It was through the activities of the Junta Nacionalista that she met her husband, Erasmo Vando. He was an activist, an actor and a playwright who became captivated with her beauty and invited her to join his acting troupe. Vando was in fact the first to present Puerto Rican theater in New York. The productions, which included some of his own plays and those of writers like Gonzalo O’Neill, were usually fundraisers for political events. Emelí Vélez became one of Vando’s favorite actresses and soon his wife. They were married on June 11, 1942 and from then on pursued their numerous political and artistic interests together. For example, they helped create La Asociación de Escritores y Periodistas (Association of Writers and Journalists) and the Asociación Pro Independencia de Puerto Rico en la Ciudad de Nueva York (The Pro Independence Association for Puerto Rico in New York City). Together they also participated in the political campaigns of Vito Marcantonio in East Harlem.

In the midst of WWII, in 1944, Vélez de Vando left New York with her two young children, Bertha Borinquen and Gabriel, to visit her ailing parents in Puerto Rico. In 1945, ErasmoVando joined her there. However, she had to return to New York for medical reasons, but was back in Puerto Rico by 1948. In 1949, she had her third child, Emelí Luz. Vélez was briefly employed as a host for a radio program on station WPRP in Ponce, but she resumed her political work and, with her husband, participated in the founding of the Partido Independentista Puertorriqueño (PIP). Distinguishing herself as a leader of the PIP for more than twelve years, she became the Party’s candidate for Mayor of San Juan in 1960.

Years later disenchanted with the PIP, Vélez played a role in the founding of the Movimiento Pro Independencia (MPI) where she served as the Secretary of Acción Femenina, the women’s division of the organization. She was also the coordinator of public events for the MPI and organized major activities such as the celebration of Pedro Albizu Campos’ 75th birthday, as well as demonstrations against the Vietnam War. The MPI became the Partido Socialista Puertorriqueño in 1971 and Emelí and Erasmo Vando continued as active members. Their home in Santurce, Puerto Rico served as a central meeting place for many of the Party’s members including its leader, Juan Mari Brás. Additionally, Emelí Vélez de Vando represented her political organizations and the case for Puerto Rico’s independence in international forums such as at the United Nations Decolonization Committee. In the 1970s, she organized tours to the Soviet Union and Cuba.

She died in Puerto Rico on November 10, 1999. Her collection is an excellent resource for Puerto Rican political history and the development of the Puerto Rican community in New York. Above all, it has a strong focus on women leaders in political movements. The Erasmo Vando, Juanita Arocho and Jesús Colón Papers in the Archives of the Puerto Rican Diaspora are complementary collections.


5.44 Cubic Feet

Language of Materials


Spanish; Castilian


Political activist and community leader. Collection documents the history of the independence movement, especially the history of the Nationalist Party, the Partido Independentista de Puerto Rico and the Movimiento Pro Independencia. Provides insight on the role of women in the independence movement and women activists. Contains significant information about political repression and the persecution of political activists in Puerto Rico. Consists of letters, articles, photographs, police reports, audiotapes, programs and flyers.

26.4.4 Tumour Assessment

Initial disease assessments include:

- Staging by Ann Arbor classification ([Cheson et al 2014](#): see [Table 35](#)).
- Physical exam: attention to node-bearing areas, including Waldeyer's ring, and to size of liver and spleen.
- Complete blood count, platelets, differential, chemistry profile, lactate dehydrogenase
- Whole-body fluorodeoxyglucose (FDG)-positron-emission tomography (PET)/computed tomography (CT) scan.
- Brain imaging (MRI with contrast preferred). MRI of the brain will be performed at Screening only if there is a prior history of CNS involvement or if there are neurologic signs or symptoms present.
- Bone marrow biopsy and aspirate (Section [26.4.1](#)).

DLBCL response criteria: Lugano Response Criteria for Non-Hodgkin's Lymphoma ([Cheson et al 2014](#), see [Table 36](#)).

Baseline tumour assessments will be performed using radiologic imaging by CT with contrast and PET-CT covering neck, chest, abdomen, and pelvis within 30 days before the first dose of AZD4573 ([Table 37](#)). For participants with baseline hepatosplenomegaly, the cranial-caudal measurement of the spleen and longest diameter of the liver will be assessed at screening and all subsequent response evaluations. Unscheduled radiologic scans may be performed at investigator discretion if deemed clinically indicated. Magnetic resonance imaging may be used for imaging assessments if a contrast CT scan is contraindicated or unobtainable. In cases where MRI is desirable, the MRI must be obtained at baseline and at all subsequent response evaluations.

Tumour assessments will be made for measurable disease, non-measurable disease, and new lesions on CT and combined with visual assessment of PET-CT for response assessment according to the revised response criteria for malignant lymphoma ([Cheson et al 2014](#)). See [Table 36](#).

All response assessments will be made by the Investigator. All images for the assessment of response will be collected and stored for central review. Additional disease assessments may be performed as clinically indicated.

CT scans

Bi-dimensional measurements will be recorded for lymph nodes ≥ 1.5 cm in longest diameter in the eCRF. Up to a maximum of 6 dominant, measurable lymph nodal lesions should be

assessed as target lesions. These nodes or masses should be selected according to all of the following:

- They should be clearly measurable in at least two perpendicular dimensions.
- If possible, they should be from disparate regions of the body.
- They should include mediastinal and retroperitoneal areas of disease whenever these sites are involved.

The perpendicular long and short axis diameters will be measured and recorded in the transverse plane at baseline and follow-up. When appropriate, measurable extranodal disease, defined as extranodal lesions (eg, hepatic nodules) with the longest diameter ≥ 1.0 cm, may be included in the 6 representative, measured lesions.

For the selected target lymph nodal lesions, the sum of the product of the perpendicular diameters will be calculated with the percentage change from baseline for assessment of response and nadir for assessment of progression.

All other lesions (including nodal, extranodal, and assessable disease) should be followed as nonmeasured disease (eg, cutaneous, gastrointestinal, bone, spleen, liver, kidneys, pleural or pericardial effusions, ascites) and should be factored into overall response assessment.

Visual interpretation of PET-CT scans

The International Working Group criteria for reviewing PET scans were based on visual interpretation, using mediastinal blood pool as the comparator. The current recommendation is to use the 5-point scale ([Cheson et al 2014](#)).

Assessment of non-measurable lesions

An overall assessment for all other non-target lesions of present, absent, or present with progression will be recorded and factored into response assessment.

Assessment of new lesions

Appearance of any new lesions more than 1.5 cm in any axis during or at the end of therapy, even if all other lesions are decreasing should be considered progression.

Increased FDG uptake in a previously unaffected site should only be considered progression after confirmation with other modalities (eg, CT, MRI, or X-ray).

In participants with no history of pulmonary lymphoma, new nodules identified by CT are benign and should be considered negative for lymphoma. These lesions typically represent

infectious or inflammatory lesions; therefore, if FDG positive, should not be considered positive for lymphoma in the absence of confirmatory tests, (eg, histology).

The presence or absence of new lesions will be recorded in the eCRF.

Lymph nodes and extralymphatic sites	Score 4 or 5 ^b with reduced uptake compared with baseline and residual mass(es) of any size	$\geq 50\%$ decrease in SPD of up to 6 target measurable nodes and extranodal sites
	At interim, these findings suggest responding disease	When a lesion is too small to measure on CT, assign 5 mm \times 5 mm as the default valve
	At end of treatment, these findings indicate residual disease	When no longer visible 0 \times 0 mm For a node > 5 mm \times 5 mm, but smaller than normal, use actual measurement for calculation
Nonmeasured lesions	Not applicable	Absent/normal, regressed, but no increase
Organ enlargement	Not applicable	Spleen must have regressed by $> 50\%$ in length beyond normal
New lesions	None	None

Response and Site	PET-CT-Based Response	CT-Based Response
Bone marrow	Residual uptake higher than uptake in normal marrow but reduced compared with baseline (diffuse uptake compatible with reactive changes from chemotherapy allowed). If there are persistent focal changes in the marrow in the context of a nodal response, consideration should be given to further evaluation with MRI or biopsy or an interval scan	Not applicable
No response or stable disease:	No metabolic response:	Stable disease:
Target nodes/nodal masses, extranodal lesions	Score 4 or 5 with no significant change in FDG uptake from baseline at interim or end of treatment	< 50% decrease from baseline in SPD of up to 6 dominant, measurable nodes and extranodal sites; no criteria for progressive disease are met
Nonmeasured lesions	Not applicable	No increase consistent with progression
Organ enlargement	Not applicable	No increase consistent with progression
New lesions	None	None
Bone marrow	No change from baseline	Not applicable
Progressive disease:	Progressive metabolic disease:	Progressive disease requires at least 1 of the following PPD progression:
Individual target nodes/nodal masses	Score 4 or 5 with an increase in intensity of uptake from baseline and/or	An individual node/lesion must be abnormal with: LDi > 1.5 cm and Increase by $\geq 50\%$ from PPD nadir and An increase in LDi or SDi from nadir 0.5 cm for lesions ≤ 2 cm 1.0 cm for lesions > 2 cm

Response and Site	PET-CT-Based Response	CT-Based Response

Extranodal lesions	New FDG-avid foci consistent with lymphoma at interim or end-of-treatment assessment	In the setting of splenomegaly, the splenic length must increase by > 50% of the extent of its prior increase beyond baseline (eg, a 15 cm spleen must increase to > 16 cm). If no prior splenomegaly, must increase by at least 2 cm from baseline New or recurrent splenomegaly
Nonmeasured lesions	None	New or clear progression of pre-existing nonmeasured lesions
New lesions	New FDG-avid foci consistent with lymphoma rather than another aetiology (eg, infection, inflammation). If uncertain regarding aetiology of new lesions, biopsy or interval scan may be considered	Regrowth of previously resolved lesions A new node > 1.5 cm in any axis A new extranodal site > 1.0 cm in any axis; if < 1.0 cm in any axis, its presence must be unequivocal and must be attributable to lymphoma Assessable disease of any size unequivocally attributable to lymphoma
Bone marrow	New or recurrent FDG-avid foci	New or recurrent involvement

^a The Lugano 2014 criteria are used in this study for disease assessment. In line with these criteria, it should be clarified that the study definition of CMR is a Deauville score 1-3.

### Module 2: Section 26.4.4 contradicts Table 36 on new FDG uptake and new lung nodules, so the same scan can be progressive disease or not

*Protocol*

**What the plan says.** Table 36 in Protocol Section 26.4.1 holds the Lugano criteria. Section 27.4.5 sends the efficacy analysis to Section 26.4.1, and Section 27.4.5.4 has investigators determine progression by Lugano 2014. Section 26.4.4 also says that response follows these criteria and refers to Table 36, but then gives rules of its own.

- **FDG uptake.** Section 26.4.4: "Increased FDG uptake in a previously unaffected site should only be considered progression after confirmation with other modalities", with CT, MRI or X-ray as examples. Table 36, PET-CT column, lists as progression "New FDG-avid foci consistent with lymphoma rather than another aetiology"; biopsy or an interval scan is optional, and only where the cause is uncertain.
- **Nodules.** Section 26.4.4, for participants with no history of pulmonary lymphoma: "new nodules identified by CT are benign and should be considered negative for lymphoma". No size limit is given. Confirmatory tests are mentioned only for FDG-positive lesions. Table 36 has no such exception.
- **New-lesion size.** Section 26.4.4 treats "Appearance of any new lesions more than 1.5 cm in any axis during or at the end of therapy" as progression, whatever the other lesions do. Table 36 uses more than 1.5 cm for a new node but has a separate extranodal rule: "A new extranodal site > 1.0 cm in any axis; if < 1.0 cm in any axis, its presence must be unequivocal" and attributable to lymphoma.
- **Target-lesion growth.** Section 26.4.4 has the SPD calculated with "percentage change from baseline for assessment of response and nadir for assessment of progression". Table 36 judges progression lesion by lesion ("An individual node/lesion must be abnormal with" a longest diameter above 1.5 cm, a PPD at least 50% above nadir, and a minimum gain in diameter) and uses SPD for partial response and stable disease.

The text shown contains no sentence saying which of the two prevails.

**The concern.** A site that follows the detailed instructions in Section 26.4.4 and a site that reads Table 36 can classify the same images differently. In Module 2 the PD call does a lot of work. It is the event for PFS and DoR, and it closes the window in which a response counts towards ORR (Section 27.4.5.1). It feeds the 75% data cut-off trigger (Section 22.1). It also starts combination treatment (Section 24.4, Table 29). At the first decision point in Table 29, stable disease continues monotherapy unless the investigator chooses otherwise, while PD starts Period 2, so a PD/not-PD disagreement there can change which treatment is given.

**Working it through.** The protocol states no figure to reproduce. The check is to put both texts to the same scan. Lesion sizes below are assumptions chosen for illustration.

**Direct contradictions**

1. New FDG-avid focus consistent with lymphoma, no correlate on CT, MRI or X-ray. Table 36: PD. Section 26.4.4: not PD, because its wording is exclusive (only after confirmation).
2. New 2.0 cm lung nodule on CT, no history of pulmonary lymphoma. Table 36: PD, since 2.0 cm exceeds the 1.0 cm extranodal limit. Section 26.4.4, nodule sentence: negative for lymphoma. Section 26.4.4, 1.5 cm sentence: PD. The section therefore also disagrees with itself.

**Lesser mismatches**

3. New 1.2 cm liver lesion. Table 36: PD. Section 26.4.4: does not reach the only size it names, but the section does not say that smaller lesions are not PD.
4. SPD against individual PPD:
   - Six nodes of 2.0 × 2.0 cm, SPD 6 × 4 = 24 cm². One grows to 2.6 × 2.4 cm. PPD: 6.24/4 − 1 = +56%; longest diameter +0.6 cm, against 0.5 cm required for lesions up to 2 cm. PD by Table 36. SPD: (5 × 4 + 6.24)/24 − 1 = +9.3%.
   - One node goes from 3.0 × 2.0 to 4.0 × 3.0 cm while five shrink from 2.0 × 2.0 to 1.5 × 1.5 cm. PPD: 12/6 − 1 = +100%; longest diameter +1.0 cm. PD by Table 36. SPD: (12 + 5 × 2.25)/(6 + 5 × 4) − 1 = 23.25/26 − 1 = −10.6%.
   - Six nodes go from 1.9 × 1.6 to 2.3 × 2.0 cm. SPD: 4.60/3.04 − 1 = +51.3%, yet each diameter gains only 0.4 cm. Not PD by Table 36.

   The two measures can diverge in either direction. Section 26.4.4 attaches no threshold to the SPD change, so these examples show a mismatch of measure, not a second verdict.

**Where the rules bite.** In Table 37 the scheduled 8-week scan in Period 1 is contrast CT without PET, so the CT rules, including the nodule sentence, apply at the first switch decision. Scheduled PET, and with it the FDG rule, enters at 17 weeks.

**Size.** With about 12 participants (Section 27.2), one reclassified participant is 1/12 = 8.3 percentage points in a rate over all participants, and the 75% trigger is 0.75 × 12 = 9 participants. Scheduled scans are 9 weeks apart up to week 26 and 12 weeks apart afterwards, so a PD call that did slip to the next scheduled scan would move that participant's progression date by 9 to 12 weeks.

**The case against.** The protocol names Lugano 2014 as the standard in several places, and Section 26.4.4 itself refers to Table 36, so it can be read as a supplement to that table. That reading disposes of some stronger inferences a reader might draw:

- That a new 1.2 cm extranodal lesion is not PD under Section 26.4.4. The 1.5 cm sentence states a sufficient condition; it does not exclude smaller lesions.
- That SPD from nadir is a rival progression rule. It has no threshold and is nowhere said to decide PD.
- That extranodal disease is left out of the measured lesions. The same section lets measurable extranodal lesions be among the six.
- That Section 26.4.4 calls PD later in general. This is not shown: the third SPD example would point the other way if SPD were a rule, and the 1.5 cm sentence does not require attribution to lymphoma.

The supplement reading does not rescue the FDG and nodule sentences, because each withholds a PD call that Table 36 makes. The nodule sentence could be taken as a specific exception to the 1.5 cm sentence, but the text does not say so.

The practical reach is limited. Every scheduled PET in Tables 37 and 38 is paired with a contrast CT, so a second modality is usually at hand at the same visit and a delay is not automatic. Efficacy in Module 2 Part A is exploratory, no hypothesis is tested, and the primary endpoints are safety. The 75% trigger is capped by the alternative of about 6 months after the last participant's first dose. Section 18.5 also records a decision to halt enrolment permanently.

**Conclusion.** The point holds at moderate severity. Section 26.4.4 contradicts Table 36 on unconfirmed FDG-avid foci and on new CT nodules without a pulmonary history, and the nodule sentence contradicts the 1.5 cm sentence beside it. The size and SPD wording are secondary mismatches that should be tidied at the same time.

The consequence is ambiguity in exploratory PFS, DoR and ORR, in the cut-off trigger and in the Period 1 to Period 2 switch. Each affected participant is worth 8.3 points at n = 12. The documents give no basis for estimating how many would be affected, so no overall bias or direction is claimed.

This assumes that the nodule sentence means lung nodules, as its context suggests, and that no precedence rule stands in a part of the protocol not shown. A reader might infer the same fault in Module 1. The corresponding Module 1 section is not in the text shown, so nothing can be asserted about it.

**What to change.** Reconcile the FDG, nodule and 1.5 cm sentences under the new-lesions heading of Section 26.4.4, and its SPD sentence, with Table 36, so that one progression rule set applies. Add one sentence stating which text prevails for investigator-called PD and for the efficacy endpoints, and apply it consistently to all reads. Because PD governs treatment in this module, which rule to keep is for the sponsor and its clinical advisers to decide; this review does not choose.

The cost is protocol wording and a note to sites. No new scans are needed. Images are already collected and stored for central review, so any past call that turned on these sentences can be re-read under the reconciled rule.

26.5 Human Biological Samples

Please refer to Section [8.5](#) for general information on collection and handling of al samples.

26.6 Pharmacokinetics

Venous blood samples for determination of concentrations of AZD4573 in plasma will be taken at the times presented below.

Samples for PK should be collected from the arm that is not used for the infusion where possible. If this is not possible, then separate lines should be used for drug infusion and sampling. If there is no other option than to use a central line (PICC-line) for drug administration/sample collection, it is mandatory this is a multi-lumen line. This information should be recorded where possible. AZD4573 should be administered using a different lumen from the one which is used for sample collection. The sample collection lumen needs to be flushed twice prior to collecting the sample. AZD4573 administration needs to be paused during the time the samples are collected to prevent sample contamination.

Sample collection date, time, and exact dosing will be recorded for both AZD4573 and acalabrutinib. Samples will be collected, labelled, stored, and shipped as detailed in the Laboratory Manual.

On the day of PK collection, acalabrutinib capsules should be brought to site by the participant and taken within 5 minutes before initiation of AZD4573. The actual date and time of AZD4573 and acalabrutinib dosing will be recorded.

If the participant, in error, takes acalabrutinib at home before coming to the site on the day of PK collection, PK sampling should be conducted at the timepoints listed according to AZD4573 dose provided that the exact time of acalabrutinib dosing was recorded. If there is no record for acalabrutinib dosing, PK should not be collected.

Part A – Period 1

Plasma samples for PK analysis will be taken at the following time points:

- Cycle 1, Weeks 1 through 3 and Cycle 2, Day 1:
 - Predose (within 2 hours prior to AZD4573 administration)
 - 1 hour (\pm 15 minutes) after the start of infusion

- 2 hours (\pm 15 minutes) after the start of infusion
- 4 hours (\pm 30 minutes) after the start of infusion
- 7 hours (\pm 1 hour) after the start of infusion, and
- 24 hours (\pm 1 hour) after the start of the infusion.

The collection is divided into the following series:

I. Biographical and Personal Information II. Carpetas III. Correspondence IV. Writings V. Organizations VI. Subject Files VII. Clippings VIII. Photographs IX. Audiovisual Materials

Other Finding Aids

English / Spanish finding aid available, see External Documents.

Other version of this finding aid was created as part of Ventana Al Pasado: Building a Latino/Hispanic Online Research Collection. The New York State Archives and Centro de Estudios Puertorriqueños received funding for this project from the National Endowment for the Humanities.

Emelí Vélez de Vando Papers
Ismael García with the assistance of Izzy De Moya, Damary González, Myrna Tinoco and Noelia Urbano.
March 2003
Description rules
Describing Archives: A Content Standard
Language of description
Script of description
Processed with a grant from the National Historical Publications and Records Commission. Funding was also provided by a congressional directed initiative sponsored by Congressman José Serrano and administered by the Institute for Museum and Library Services.

Revision Statements

  • 2005: Guide was revised in 2005 by Pedro Juan Hernández and Nélida Pérez.

Repository Details

Part of the Archives of the Puerto Rican Diaspora Repository

Silberman Building, Hunter College
2180 Third Ave. Rm. 122
New York New York 10065

About the Collections

Our collections consist of personal papers from prominent Puerto Rican artists, elected officials, social activists, writers, as well as the records of community-based organizations. Our largest collection, the Offices of the Government of Puerto Rico in the United States (OGPRUS) Records, measures approximately 2,900 cubic feet and contains an extraordinary amount of information regarding Puerto Rican migrants and the government institutions established to assist them. The collections date from the 1890s to the present, and document Puerto Rican communities in the Northeast, Midwest, Florida, California and Hawaii.